Once done blooming, the abundant and striking flowers develop into slender fruits six to ten inches long, many of which cling to the branches through winter into the following spring to then produce seeds with winged hairs. One source notes that fallen pods can become a landscape nuisance.
Desert willow has long, slender leaves and beautiful blossoms, Laura Lukes
There are many common names for this lovely tree: flowering willow, desert catalpa, willow-leaved catalpa, willowleaf catalpa, bow willow, flor de mimbre, and mimbre. Mimbre is a Spanish word that is sometimes translated as willow or wicker, but technically means the twigs and sprigs of willow trees that were woven into baskets or furniture.
The desert willow is native to the Southwestern U.S. and Northern Mexico; its native range in California is restricted to the arid southern portions of our state, primarily San Bernardino and Riverside counties. The US Department of Agriculture notes that it can occur naturally as far east as southwest Kansas and eastern Oklahoma. Anywhere that's hot, sunny, and dry, and not above 5,000 feet in elevation will support this hardy tree with a life span of between 40 and 150 years.
Native peoples derived medicine, food, clothing, basketry, and shelter from desert willow trees. As a pharmaceutical, the flowers, leaves, and bark were heated and pounded to make poultices and were also steeped to make a soothing tea for coughs. Tea from the flowers contains anti-oxidants for cardiovascular health and can regulate the metabolism of glucose. Flowers were also used as a prophylactic against yeast and fungal infections, and to help heal scratches and scrapes. Flowers did double duty as food, and seed pods were also eaten. But the real heavy lifting was done by the bark and branches of this multi-purpose tree. Bark was turned into fabric for clothing and cordage for nets. Once stripped of the bark, branches became the foundational coil for baskets. Mature wood was used to frame structures and granaries, as posts for fencing, and carved into bows for hunting. And although its thin leaves don't make the desert willow what one could call a shade tree, that commodity is in such short supply in deserts that travelers would rest under what shade it did offer.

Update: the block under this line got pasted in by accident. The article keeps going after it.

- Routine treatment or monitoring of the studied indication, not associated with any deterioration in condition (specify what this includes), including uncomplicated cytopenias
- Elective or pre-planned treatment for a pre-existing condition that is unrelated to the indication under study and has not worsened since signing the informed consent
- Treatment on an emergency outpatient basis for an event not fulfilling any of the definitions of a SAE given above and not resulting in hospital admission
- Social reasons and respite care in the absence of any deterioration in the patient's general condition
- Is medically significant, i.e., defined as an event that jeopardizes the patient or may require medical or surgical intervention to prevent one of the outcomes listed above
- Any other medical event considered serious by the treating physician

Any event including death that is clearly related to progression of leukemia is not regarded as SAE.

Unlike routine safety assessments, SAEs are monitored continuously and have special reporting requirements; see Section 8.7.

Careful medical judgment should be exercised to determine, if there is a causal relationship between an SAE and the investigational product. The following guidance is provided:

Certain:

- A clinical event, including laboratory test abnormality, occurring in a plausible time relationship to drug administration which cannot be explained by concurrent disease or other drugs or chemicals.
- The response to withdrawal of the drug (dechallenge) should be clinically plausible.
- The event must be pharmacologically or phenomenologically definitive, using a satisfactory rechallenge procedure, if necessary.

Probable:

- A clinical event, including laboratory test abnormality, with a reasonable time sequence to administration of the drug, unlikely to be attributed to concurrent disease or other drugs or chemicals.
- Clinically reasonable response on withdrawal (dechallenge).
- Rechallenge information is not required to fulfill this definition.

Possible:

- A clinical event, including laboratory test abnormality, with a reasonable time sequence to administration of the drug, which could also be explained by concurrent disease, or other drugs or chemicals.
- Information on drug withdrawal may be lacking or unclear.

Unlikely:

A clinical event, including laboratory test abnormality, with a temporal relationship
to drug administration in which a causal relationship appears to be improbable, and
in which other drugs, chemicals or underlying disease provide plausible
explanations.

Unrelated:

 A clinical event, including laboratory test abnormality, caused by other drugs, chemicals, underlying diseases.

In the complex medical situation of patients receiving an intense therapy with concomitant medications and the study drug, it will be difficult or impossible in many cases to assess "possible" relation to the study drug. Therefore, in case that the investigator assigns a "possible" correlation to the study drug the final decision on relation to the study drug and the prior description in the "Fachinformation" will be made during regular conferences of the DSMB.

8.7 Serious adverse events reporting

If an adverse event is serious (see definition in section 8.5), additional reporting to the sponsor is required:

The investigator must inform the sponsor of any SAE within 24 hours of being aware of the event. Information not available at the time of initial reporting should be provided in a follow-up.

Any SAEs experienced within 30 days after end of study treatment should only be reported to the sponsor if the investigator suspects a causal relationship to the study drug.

Desert willow provides some shade, Laura Lukes
The desert willow planted at the Master Gardener Demonstration Garden does provide a little bit of shade to the succulents planted beneath it, but its real value lies in the rich blue-green of its leaves and the eye-catching color and shape of its sweet-smelling flowers. Where it occurs in nature, it creates the feeling of a small oasis in the middle of dry desert washes. As a landscape specimen, it adds a lush look during summer heat to the native, drought resistant garden. It's a winning choice for a specimen tree.
The UC Master Gardeners of Butte County are part of the University of California Cooperative Extension (UCCE) system. To learn more about us and our upcoming events, and for help with gardening in our area, visit our website. If you have a gardening question or problem, email the Hotline at email@example.com (preferred) or call (530) 538-7201.